2015 Volume 8 Pages 152-161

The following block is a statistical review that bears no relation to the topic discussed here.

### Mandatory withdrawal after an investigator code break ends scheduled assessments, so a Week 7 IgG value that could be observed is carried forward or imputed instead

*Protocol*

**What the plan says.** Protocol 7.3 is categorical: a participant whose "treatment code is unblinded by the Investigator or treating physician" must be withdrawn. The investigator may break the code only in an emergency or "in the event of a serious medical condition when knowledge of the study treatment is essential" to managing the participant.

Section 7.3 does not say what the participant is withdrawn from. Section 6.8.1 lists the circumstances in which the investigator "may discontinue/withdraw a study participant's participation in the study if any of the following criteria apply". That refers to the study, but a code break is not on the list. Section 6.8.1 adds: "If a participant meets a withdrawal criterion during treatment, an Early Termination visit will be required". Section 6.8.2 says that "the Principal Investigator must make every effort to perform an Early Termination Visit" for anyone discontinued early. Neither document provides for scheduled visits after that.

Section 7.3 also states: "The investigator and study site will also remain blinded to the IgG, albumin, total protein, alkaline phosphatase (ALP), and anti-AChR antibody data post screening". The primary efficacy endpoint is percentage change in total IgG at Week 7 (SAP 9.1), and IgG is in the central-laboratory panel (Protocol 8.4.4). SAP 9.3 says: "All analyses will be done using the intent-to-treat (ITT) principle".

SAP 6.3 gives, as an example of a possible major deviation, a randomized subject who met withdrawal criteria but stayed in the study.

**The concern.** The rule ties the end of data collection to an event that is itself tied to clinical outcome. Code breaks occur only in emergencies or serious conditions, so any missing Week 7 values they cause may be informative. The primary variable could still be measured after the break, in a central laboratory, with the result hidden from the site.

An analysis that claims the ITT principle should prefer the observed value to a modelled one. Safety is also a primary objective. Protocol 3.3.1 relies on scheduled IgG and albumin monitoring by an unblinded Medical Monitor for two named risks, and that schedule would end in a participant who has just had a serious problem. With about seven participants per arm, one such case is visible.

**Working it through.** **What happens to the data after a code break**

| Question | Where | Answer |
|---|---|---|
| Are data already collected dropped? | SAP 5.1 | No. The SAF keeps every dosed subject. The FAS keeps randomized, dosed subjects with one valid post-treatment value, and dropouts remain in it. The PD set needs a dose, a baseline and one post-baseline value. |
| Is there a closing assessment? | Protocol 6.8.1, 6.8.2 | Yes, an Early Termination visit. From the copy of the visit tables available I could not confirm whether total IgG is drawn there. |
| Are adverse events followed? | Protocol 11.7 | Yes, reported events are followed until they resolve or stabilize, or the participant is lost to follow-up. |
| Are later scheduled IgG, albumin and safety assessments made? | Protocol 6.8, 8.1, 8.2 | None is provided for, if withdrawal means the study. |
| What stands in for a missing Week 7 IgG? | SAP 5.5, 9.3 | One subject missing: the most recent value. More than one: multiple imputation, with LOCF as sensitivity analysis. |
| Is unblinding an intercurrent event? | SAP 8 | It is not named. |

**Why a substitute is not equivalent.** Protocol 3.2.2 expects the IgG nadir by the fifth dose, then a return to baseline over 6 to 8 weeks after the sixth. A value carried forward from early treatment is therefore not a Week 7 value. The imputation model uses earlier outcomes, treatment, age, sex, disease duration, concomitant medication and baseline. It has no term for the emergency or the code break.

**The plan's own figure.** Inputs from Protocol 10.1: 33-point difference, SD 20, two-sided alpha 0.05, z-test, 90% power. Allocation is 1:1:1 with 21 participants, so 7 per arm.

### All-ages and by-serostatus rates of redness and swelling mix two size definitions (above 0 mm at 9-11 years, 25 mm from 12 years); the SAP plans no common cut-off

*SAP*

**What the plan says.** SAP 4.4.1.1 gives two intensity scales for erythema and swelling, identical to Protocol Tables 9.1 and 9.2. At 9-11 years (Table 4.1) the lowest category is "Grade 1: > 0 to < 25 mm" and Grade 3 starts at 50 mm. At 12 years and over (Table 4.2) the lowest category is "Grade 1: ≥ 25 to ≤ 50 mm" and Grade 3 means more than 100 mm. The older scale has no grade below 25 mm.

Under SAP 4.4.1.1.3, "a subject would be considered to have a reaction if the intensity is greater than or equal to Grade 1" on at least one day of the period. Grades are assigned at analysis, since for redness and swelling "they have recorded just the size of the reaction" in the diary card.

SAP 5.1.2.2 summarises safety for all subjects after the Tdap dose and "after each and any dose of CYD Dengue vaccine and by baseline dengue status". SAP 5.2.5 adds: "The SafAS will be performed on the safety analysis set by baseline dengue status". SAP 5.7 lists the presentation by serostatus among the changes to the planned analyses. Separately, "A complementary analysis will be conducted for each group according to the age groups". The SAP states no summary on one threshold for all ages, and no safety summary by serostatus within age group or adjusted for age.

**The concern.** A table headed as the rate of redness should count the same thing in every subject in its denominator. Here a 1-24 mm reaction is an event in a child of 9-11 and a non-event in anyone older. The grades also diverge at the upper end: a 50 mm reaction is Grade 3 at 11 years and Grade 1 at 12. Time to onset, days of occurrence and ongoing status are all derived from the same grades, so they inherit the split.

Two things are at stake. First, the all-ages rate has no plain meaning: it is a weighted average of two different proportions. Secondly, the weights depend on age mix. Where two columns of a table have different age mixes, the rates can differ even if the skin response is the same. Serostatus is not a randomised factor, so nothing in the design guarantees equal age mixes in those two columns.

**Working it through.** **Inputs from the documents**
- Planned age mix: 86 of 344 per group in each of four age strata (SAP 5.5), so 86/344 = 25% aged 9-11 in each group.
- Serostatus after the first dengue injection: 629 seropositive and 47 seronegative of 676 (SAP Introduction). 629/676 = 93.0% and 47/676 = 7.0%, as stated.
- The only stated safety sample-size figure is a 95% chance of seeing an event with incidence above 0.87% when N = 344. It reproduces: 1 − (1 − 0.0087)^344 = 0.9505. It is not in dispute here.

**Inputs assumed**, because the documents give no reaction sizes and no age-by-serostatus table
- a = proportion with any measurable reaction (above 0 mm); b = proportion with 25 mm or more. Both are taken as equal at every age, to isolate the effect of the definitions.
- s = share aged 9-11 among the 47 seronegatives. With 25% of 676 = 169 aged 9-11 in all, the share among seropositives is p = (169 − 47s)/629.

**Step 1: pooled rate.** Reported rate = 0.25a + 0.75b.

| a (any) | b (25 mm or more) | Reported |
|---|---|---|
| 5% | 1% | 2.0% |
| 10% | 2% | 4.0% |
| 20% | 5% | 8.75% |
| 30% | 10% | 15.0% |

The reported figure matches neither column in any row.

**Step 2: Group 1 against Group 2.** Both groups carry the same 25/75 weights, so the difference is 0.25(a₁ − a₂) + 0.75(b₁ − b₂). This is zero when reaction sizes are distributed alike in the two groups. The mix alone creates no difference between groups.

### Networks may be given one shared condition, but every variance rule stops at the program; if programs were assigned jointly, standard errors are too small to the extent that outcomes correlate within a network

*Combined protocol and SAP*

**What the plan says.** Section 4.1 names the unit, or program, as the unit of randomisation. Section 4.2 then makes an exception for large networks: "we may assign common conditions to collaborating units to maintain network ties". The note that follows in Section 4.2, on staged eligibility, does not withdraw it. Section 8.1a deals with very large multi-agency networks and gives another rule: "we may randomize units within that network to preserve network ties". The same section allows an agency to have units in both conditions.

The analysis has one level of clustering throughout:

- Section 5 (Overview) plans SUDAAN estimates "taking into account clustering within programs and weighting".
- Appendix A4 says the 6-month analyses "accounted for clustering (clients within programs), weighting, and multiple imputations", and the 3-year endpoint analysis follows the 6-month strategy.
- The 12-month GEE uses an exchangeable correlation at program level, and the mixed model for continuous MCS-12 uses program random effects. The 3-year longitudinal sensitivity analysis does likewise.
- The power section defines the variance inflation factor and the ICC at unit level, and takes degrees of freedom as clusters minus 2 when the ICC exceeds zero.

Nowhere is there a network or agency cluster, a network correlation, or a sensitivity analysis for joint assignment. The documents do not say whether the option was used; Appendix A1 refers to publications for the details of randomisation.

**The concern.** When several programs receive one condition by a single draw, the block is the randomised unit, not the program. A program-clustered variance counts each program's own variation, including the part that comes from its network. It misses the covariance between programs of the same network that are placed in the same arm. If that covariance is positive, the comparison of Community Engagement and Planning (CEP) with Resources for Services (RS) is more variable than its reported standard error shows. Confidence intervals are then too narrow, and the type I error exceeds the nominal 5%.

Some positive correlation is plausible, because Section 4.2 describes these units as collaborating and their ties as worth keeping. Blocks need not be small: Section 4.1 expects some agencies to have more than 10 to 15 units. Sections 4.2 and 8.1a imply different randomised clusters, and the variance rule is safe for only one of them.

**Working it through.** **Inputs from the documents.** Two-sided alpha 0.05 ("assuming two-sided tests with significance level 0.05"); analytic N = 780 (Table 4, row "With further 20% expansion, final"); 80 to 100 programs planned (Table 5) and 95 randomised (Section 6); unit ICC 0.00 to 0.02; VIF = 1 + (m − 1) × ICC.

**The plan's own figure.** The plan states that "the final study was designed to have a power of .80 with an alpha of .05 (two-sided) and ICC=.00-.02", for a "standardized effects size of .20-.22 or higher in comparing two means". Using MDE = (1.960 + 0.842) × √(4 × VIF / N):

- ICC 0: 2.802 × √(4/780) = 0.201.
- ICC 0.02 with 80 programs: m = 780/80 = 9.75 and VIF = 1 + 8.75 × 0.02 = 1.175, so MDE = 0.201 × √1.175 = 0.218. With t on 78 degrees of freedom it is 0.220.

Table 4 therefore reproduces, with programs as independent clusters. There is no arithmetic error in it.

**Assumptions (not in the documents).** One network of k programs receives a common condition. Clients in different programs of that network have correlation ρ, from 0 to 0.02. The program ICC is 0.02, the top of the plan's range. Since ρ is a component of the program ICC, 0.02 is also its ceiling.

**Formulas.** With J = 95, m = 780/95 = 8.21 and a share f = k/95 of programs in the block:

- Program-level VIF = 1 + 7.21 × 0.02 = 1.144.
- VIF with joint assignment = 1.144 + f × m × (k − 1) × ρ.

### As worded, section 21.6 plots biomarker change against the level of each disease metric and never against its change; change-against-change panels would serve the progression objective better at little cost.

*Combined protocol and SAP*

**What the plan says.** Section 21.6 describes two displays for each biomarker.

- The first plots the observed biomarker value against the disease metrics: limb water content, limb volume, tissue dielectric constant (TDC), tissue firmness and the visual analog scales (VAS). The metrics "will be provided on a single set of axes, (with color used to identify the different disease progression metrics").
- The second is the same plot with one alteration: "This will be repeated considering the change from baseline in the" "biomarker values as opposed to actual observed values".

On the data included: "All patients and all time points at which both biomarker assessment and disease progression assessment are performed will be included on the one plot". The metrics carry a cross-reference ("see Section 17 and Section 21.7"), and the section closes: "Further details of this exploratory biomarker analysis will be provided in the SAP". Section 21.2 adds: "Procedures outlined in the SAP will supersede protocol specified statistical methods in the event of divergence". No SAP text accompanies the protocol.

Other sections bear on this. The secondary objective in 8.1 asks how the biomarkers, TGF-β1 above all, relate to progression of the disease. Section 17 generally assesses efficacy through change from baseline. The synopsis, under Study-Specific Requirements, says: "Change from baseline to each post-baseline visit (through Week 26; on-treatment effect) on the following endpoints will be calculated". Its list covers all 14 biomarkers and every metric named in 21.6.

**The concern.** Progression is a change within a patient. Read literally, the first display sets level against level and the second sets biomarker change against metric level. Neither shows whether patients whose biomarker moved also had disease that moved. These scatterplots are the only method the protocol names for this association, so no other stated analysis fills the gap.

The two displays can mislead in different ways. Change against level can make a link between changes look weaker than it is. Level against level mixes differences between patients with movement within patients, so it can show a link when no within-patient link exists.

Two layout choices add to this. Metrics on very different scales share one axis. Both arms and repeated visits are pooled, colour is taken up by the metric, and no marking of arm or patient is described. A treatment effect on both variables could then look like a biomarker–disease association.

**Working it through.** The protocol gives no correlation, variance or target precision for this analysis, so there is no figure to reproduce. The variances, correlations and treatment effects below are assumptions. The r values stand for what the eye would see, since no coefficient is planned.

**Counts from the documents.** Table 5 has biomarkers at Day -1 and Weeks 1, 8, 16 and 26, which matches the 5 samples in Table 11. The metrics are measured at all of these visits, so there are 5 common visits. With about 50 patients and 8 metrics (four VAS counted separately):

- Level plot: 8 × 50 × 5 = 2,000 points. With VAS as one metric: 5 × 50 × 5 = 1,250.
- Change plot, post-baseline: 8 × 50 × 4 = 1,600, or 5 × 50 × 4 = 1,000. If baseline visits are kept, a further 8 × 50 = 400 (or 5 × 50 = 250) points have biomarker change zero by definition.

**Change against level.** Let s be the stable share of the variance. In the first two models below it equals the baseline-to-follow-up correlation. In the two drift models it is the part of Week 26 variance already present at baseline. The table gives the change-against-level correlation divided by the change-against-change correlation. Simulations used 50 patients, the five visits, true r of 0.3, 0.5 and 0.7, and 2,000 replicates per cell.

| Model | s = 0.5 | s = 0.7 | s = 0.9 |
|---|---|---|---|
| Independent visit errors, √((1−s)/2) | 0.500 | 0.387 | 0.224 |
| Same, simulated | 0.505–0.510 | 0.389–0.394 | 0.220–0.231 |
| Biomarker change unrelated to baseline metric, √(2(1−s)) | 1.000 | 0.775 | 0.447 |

Since the 1990s, the number of immigrants to Taiwan has increased, and indigenous people have gained political esteem. This social situation, therefore, calls for an awareness of “cultural competence.” Cultural competence means that social workers respect the originality of every culture in a society. The term cultural competence has been used often in social work research in Taiwan. In order to clarify how cultural competence and related phrases have been used, I performed a quantitative content analysis of Taiwanese research. I ran a computer search to reveal the mentions of cultural competence in the research of several fields, including business, education, and social work and calculated the frequencies of how often it was mentioned (study 1). Taking the above results into account, I also ran a computer search to assess how often related phrases were mentioned in social work research (study 2). The results of Study 1 show that cultural competence has been mentioned in the fields of business, education, social work, medicine, social cultures, administration & legal, and psychology. Furthermore, the frequency with which this phrase has been mentioned in business, education, and social work has increased steeply in the last ten years. The results of Study 2 show that the use of related phrases (e.g., “professional,” “family,”“empowerment,” “indigenous,” “citizenship,” “teaching,” “evaluation,” “reflection,” and “system”) has steadily increased in the last ten years. I detect a correlation coefficient between the mentions of these phrases. In addition, there is a correlation significance between “empowerment” and “system” and between “professional,” “evaluation,” and “indigenous.” The above results suggest that the use of cultural competence has certainly spread in the social work fields in the last ten years. The concept of cultural competence may present an opportunity to greatly change social work education and practice.